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While attempting to create a memory manager for future C programs, I've come across this question:

"when structs are allocated, are their member fields stored in the order specified?"

For instance, consider the following struct.

typedef struct {
    int field1;
    int field2;
    char field3;
} SomeType;

When allocated, will the memory addresses of the fields be in the order field1, field2, field3? Or is this not guaranteed?

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1  
You should have searched with the exact same question string first. Here's what I found: stackoverflow.com/questions/2748995/c-struct-memory-layout –  Hariprasad Dec 23 '13 at 4:57

3 Answers 3

up vote 7 down vote accepted

Short answer: they are allocated with the order as they declared in the struct.


Example:

#include <stdio.h>
#include <string.h>

struct student 
{
    int id1;
    int id2;
    char a;
    char b;
    float percentage;
};

int main() 
{
    int i;
    struct student record1 = {1, 2, 'A', 'B', 90.5};

    printf("size of structure in bytes : %d\n", 
        sizeof(record1));

    printf("\nAddress of id1        = %u", &record1.id1 );
    printf("\nAddress of id2        = %u", &record1.id2 );
    printf("\nAddress of a          = %u", &record1.a );
    printf("\nAddress of b          = %u", &record1.b );
    printf("\nAddress of percentage = %u",&record1.percentage);

    return 0;
}

Output:

size of structure in bytes : 16 
Address of id1 = 675376768
Address of id2 = 675376772
Address of a = 675376776
Address of b = 675376777
Address of percentage = 675376780

The pictorial representation of above structure memory allocation is given below. This diagram will help you to understand the memory allocation concept in C very easily.

enter image description here


Further reading: check out here (also the source for the above example) for C – Structure Padding and Structure dynamic memory allocation in C.

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You are guaranteed that field3 comes after field2, which comes after field1, and that field1 is at the start of the memory (i.e. there's no padding before field1). However, they may be padding in between the other members (and even after field3). In short, the order in which they are declared is the order in which they are laid out in memory, though exact alignment and padding is implementation defined (but there won't be any padding before the first member).

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To be precise, it's guaranteed that SomeType x; ((void*) &x) == ((void*) &x.field1). –  orlp Dec 23 '13 at 4:58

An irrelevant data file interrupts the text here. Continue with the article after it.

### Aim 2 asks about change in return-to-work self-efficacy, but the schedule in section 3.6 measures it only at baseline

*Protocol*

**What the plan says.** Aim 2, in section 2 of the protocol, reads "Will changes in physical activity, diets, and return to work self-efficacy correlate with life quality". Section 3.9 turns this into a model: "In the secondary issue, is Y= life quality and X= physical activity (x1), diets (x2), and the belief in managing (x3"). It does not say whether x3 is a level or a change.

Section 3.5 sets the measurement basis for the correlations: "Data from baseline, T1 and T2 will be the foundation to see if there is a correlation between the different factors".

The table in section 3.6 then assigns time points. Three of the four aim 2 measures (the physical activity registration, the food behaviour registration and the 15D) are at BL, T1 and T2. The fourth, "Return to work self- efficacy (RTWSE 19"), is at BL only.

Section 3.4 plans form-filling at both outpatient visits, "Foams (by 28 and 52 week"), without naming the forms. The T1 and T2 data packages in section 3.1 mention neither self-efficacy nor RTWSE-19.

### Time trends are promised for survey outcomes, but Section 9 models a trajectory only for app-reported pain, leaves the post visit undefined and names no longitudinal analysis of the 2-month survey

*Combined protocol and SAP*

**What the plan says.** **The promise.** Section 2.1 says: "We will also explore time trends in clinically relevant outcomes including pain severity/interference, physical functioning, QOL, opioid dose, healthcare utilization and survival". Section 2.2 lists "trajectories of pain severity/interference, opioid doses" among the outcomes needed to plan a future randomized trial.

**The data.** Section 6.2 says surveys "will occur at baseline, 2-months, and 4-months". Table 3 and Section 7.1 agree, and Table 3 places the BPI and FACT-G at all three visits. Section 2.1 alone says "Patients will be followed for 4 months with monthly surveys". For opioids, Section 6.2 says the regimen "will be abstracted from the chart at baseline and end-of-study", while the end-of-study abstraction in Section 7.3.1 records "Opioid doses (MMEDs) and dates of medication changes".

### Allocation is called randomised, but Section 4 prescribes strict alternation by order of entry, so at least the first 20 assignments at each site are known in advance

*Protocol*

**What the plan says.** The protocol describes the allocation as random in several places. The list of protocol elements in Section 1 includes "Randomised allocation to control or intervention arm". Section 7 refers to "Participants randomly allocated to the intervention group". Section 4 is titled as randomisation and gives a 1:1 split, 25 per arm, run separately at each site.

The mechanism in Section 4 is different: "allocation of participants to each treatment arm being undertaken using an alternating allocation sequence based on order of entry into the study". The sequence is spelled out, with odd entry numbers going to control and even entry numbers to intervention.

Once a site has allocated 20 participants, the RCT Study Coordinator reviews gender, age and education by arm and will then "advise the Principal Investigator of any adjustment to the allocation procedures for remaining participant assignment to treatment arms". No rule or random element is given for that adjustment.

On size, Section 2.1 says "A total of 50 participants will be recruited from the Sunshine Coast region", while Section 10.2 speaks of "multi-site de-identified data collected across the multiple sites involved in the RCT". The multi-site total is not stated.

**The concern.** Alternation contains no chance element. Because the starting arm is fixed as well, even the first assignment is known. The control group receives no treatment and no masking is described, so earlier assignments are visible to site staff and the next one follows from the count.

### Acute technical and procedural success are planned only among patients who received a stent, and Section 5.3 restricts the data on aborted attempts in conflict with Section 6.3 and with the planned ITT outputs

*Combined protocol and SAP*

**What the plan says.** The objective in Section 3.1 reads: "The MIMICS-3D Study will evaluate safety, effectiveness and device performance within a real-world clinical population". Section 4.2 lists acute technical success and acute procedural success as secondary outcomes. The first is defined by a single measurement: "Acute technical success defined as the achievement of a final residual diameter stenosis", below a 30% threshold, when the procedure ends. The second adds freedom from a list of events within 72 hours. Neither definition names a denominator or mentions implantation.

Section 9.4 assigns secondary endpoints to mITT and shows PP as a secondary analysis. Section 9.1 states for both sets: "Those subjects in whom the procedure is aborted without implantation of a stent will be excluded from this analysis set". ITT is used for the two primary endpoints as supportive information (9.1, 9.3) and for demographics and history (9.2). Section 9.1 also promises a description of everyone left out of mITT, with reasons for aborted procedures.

Why there would be padding before a member! –  rullof Dec 23 '13 at 5:26
    
@rullof: Padding before a member is the same as padding after the previous member. If there's padding between field1 and field2, you can say that padding is after field1, or you can alternatively say there is padding before field2. Neither statement is incorrect; it just depends on perspective. But if I misinterpreted your question, and you were instead wondering why there might be any padding at all, then the answer is all about aligning things in memory with the processors native alignment requirements. –  Cornstalks Dec 23 '13 at 5:46
    
I mean why should be a padding between members. What's the purpose of it? –  rullof Dec 23 '13 at 5:48
    
@rullof: Oops; well in that case I amended the previous comment. But to expand a bit more, x86 requires that int is aligned on 4-byte boundaries (if int is 4 bytes), while char has no such restriction (it as a 1-byte alignment, so can be anywhere in memory). If you have an int after a char, 3 bytes of padding are needed to make sure the int lines up on a memory address that's divisible by 4. –  Cornstalks Dec 23 '13 at 5:51
  1. Members are located one by one;
  2. Every member's start location shoule be divide exactly by its length:

For example:

typedef struct {
char field1;
int field2;
double field3;
} SomeType;

The struct's first location is x:

field1's length is 1(byte), filed2 is 4, field3 is 8

so field1 is at x+0, field2 is at x+4~x+7, field3 is at x+8~x+15, and x+1~x+3 is padded to make field2 at right place.

And the whole struct's length should be divide exactly by its largest member; if not, padding some bytes to the end.

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No, the length of the largest member is irrelevant. Perhaps you're thinking of a C union? –  Phil Perry Jan 13 '14 at 16:07

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